Hackers used to focus their cyberattacks primarily on taking money from corporations’ deep pockets, but they’ve recently been targeting schools and municipalities.
“Why is that so? Well, you possess an enormous amount of personal data – birthdates, social security numbers, direct deposit, banking information, credit card information – all of that you have about not only your employees, but your students and their parents,” said Rob Haws, a partner at Gust Rosenfeld PLC law firm, who specializes in education law and labor and employment.
Schools keep that data for a long time, their IT equipment and operators are not always state of the art and they “have budgetary constraints that impose some limits on correcting either of those concerns,” and that’s “why schools are becoming more and more of a target of cyberattacks in this area,” Haws said during a breakout session at the Arizona School Boards Association Law Conference in Phoenix on Thursday, Sept. 5, 2019.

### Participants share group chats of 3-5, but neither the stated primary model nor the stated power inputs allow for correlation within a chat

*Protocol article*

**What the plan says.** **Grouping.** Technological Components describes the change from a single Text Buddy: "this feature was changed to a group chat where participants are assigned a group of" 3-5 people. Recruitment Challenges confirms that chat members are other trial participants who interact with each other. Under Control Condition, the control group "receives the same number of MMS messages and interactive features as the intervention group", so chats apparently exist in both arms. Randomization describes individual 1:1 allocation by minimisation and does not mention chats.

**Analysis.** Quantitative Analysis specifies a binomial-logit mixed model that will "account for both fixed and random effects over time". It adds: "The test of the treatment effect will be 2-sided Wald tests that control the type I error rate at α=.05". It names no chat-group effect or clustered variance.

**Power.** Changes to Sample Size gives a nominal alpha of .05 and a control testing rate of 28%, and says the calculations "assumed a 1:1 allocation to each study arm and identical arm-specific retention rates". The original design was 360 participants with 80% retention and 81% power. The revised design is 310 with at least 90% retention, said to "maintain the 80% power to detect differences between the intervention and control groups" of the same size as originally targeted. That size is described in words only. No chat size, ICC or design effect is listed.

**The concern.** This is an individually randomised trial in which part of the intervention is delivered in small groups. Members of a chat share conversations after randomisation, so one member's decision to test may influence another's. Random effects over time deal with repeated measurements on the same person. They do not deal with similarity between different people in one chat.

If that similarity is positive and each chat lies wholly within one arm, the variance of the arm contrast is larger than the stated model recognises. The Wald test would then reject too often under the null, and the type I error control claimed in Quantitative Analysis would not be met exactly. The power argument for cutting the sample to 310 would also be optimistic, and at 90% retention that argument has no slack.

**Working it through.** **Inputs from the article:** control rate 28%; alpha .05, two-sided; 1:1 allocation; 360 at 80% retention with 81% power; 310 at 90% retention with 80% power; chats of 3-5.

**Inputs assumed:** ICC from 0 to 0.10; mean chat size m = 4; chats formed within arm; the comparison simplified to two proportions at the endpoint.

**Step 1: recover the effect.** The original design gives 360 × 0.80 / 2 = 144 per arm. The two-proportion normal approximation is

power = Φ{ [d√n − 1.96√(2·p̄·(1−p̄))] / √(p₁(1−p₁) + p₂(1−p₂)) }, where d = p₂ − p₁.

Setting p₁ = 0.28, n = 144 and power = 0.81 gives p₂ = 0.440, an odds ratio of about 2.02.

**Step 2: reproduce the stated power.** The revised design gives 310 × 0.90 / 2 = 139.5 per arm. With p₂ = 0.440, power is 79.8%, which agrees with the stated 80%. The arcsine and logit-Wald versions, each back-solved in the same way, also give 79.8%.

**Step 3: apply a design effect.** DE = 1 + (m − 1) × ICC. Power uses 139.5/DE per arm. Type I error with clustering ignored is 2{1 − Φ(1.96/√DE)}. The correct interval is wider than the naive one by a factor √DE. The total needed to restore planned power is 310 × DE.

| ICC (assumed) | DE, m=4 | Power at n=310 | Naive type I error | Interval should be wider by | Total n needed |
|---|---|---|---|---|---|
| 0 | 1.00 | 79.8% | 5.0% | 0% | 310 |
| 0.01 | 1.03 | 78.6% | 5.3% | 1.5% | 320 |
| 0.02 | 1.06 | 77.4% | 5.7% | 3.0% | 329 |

Video shot by Brooke Razo/AZEdNews and edited by Angelica Miranda/AZEdNews: What schools should do if they’re the victim of a cyberattack
How do hackers access this information? Schools “have multiple access points that you need to be mindful of as we move to more and more online activity, whether it’s registering for classes or grading or payments,” Haws said. “All those online options create a convenience for sure, but also create risks of bad people being able to access this stuff.”
But school districts and their IT departments can build awareness among staff and increase their understanding of what to keep an eye on and what to look out for, said Brad Sandt, founder and president of K12itc, a company that focuses on managing technology for schools.
“We have people trying to attack us every day,” Sandt said at the law conference. “As we continue to put in additional layers of security, it’s going to impact users, but each additional layer – each key piece of security – will add that much additional defense and protection in reducing risk.”